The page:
Immunotherapy Offers New Optimism for Patients With Merkel Cell Carcinoma

Although chemotherapy has been used to treat patients with Merkel cell carcinoma, immunotherapy agents show great promise, according to findings presented at the 2017 World Congress of Melanoma.
BY Danielle Bucco
PUBLISHED October 20, 2017
Merkel cell carcinoma (MCC) has traditionally been treated with chemotherapy. Although it helped to shrink the tumor, the cancer often began to grow again within six months, according to the National Cancer Institute.

But evolving cancer treatments offer new optimism for patients with the rare and aggressive disease. That growing hope lies in immunotherapy. Paul T. Nghiem, M.D., Ph.D., a professor at the University of Washington, discussed these advancements during a presentation at the 2017 World Congress of Melanoma held in Brisbane, Australia.

Chemotherapy has demonstrated an overall response rate (ORR) of 55 percent in the first-line setting and is included in the National Comprehensive Cancer Network (NCCN) guidelines, said Nghiem. However, the immunotherapy agents Bavencio (avelumab), Keytruda (pembrolizumab) and Opdivo (nivolumab) have shown response rates of 32 percent, 56 percent and 73 percent, respectively, based on first- and/or second-line data.

“We didn't think that the response rates for any of these agents — Bavencio, Keytruda or Opdivo —would be significantly higher than chemotherapy, but we were hoping to see differences in terms of durability,” he said.

Nineteen in 20 patients with MCC treated with chemotherapy see their cancer progress, according to Nghiem. Findings published in Cancer Medicine found that when chemotherapy was given in the first-line setting, there was a 6 percent progression-free survival (PFS) rate a year after starting systemic therapy. Patients who received Keytruda and Opdivo, both PD-1 inhibitors, saw a PFS of 45 percent and 75 percent, respectively, a year after the start of systemic therapy.

“Broadly speaking, PD-1 axis blockade agents will generate a durable response for a year or more in the first-line setting in more than half of patients,” said Nghiem.

However, patients receiving a PD-1 inhibitor after prior chemotherapy saw durable responses drop from more than 50 percent to 30 percent, he added.

The auspicious outcomes with checkpoint inhibitors in MCC led to Bavencio becoming the first approved treatment by the Food and Drug Administration (FDA) specifically for this disease. In March 2017, the FDA granted an accelerated approval to Bavencio for the treatment of adults and pediatric patients 12 years and older with metastatic MCC, including those who have not received prior chemotherapy. Last month, the European Commission also approved Bavencio for MCC.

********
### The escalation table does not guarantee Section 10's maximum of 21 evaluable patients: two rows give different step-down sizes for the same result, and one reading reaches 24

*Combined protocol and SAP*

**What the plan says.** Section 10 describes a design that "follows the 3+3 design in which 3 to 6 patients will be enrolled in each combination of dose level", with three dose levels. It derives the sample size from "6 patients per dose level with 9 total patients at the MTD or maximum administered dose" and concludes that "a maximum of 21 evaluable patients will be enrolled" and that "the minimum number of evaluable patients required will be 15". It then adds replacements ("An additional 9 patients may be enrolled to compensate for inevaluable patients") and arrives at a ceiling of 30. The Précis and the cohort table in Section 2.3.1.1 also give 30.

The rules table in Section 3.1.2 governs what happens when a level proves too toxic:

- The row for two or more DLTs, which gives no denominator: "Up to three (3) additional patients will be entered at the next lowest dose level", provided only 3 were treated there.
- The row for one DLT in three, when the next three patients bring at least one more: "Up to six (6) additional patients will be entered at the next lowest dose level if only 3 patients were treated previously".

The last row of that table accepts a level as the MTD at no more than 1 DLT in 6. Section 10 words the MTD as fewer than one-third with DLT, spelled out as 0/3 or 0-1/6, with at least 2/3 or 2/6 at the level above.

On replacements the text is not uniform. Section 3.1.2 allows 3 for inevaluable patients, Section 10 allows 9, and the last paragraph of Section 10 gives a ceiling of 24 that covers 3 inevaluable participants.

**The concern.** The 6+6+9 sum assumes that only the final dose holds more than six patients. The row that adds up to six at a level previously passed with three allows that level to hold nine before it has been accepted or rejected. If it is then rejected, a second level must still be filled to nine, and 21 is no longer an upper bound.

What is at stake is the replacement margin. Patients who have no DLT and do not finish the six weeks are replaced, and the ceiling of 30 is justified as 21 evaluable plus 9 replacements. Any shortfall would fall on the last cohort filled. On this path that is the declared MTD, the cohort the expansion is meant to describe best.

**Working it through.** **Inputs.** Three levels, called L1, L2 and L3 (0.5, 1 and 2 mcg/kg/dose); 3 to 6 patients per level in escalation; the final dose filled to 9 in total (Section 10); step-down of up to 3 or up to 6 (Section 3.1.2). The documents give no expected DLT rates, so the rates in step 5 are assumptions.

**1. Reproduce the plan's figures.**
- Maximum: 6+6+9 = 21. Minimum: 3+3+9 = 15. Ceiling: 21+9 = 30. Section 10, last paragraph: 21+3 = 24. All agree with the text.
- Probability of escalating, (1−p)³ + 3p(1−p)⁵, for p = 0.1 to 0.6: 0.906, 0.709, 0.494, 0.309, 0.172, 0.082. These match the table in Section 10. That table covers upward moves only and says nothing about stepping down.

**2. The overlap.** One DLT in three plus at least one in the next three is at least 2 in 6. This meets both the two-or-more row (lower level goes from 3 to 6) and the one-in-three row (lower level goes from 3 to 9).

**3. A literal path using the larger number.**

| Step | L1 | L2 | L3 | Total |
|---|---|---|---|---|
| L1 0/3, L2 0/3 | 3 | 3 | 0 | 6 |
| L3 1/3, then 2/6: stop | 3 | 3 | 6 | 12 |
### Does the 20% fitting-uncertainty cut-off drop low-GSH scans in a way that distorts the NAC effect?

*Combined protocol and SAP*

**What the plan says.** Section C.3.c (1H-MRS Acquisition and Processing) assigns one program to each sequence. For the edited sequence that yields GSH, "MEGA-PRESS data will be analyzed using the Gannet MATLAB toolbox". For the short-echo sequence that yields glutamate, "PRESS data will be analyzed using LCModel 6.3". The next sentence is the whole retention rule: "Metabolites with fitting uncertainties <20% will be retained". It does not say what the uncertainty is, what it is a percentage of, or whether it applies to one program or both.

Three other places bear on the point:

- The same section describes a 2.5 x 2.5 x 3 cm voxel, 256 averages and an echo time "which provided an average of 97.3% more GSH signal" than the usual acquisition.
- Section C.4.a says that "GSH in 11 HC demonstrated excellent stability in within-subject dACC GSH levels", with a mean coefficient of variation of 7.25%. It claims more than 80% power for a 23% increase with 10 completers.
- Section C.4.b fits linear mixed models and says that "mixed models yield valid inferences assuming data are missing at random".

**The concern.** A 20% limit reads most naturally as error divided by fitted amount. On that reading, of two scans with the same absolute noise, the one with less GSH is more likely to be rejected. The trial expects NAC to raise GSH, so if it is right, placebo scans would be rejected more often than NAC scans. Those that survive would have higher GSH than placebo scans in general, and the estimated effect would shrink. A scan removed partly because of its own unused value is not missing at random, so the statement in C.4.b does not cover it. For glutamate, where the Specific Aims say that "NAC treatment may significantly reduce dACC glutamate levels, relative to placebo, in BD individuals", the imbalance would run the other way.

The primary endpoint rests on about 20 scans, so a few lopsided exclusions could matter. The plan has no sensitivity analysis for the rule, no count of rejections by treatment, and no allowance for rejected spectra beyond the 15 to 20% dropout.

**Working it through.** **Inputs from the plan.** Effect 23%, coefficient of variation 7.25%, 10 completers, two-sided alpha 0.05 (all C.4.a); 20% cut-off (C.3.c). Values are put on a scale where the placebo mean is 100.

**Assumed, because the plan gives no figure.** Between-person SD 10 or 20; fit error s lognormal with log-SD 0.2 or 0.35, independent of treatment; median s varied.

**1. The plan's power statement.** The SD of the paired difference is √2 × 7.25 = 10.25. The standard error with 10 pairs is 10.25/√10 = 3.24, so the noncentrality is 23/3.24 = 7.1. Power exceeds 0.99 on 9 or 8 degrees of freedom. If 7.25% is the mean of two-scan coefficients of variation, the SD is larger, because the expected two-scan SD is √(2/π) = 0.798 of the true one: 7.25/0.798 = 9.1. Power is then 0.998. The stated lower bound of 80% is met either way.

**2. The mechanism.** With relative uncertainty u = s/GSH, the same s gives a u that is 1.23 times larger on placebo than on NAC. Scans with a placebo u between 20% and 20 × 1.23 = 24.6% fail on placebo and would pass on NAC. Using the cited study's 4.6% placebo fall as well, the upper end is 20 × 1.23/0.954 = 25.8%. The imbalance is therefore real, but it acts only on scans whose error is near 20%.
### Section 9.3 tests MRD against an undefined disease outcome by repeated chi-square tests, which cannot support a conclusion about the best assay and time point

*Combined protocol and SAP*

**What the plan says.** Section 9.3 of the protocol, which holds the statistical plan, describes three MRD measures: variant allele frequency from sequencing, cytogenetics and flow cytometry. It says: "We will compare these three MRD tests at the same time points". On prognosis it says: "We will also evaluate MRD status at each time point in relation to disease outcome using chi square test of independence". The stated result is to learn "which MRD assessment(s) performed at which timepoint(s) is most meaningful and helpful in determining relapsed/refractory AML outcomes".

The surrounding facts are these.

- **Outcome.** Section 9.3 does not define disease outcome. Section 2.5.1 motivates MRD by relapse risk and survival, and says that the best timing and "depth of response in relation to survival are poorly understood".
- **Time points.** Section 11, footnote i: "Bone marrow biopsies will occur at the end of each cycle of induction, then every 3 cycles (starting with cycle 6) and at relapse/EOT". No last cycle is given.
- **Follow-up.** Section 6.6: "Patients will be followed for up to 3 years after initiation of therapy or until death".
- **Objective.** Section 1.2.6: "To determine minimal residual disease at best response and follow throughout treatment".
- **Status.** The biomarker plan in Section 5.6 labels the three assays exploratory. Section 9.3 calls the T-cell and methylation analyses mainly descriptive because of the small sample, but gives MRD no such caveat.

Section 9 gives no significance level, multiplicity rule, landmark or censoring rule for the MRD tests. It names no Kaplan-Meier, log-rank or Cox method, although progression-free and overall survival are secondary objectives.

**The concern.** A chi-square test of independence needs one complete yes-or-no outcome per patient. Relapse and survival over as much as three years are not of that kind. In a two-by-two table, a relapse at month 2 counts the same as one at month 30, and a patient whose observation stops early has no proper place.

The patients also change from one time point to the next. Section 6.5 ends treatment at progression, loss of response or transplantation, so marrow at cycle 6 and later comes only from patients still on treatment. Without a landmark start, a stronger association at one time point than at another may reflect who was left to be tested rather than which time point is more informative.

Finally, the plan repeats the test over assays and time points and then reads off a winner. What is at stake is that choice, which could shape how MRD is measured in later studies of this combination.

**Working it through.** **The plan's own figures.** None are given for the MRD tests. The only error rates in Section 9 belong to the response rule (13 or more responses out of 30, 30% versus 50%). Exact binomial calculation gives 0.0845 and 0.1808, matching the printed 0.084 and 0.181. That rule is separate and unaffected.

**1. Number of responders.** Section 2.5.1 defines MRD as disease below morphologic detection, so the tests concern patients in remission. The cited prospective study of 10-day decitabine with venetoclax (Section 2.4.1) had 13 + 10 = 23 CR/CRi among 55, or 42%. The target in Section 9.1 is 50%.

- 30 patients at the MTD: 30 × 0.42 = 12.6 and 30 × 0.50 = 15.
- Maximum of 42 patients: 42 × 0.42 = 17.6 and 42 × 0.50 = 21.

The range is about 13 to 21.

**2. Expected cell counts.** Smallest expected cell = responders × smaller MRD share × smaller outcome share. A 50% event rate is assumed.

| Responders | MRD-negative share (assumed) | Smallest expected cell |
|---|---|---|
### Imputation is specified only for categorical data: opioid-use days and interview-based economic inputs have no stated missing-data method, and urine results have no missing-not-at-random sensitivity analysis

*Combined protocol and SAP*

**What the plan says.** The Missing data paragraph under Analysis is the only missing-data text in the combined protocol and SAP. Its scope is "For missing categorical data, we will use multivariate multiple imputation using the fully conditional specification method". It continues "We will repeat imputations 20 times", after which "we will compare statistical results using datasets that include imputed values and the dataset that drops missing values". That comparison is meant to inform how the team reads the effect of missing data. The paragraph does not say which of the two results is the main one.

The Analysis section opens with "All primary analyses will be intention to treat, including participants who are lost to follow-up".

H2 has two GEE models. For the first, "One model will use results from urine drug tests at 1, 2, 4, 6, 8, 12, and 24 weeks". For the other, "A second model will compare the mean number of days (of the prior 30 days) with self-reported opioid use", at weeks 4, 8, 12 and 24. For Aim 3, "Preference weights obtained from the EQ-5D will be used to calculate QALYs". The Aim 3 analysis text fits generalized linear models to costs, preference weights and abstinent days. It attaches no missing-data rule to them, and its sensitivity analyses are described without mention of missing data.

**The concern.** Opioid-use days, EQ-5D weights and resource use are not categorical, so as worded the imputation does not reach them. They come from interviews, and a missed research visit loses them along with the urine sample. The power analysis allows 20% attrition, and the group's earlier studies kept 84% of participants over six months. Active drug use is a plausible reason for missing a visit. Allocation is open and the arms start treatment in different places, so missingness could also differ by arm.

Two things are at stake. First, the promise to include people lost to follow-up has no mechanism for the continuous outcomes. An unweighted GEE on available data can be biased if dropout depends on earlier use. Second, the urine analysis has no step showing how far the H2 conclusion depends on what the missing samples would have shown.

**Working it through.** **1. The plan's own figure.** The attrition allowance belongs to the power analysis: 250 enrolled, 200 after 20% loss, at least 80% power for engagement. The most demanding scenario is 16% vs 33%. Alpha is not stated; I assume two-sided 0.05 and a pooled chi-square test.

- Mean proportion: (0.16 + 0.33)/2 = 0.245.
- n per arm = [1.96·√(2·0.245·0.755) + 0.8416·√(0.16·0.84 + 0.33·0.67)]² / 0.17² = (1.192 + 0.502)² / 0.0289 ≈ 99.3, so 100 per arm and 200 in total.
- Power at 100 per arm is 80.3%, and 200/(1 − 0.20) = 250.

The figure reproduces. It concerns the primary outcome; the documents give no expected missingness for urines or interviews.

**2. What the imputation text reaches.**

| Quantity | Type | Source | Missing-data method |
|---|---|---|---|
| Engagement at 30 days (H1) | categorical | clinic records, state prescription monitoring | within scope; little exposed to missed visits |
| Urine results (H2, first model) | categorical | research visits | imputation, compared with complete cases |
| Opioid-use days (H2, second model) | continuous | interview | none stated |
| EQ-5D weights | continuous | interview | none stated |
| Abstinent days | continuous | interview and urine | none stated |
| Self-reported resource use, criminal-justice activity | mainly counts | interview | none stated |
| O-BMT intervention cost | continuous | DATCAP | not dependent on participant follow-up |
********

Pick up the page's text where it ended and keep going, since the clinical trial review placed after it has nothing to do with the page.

Both approvals of Bavencio were based on findings from the phase 2 JAVELIN Merkel 200 study. In Part A of the study, which enrolled 88 previously treated patients with metastatic MCC, the ORR with Bavencio was 33 percent, which included an 11.4 percent complete response (CR) rate and a 21.6 percent partial response (PR) rate. The duration of response (DOR) was at least 6 months in 93 percent of the responding patients, with 71 percent having a DOR of 12 months or more. DOR ranged from 2.8 months to more than 24.9 months.
Median PFS with Bavencio was 2.7 months. The 6-month PFS rate was 40 percent. The median overall survival (OS) was 11.3 months and the 6-month OS rate was 69 percent.

Part B of the JAVELIN Merkel 200 study included 39 patients with metastatic MCC who had not received prior systemic therapy in the metastatic setting. The ORR was 62 percent in these patients, comprising a CR rate of 14 percent and PR rate of 48 percent. The 3-month PFS rate was 67 percent.

The FDA approval of Bavencio paves the way for additional immunotherapy agents to gain regulatory approval for MCC, said Nghiem.

Immunotherapy has also made its way into the NCCN guidelines for patients with MCC. In the recent 2018 guidelines, immunotherapy regimens have displaced chemotherapy. Chemotherapy is now only being recommended for patients who show contraindications to immunotherapy.

The future of immunotherapy in the field of MCC could include combination regimens, such as pairing CTLA-4 and PD-1/PD-L1 inhibitors, which has been successful in patients with melanoma. However, according to Nghiem, adding an anti–CTLA-4 agent, such as Yervoy (ipilimumab), to a PD-1/PD-L1 inhibitor could lead to high toxicities, particularly for elderly patients, who represent the majority of patients with MCC.

Immunotherapy in the adjuvant setting is also currently under investigation with the ADAM trial, which is examining adjuvant Bavencio in MCC. This study randomized 100 patients with node-positive MCC to Bavencio or placebo. Patients will receive treatment for two years after surgery.

“Currently, there is a 70 percent chance of recurrence for patients with node-positive MCC. This study will be interesting to determine the adjuvant activity when patients receive an immunotherapy agent,” said Nghiem.
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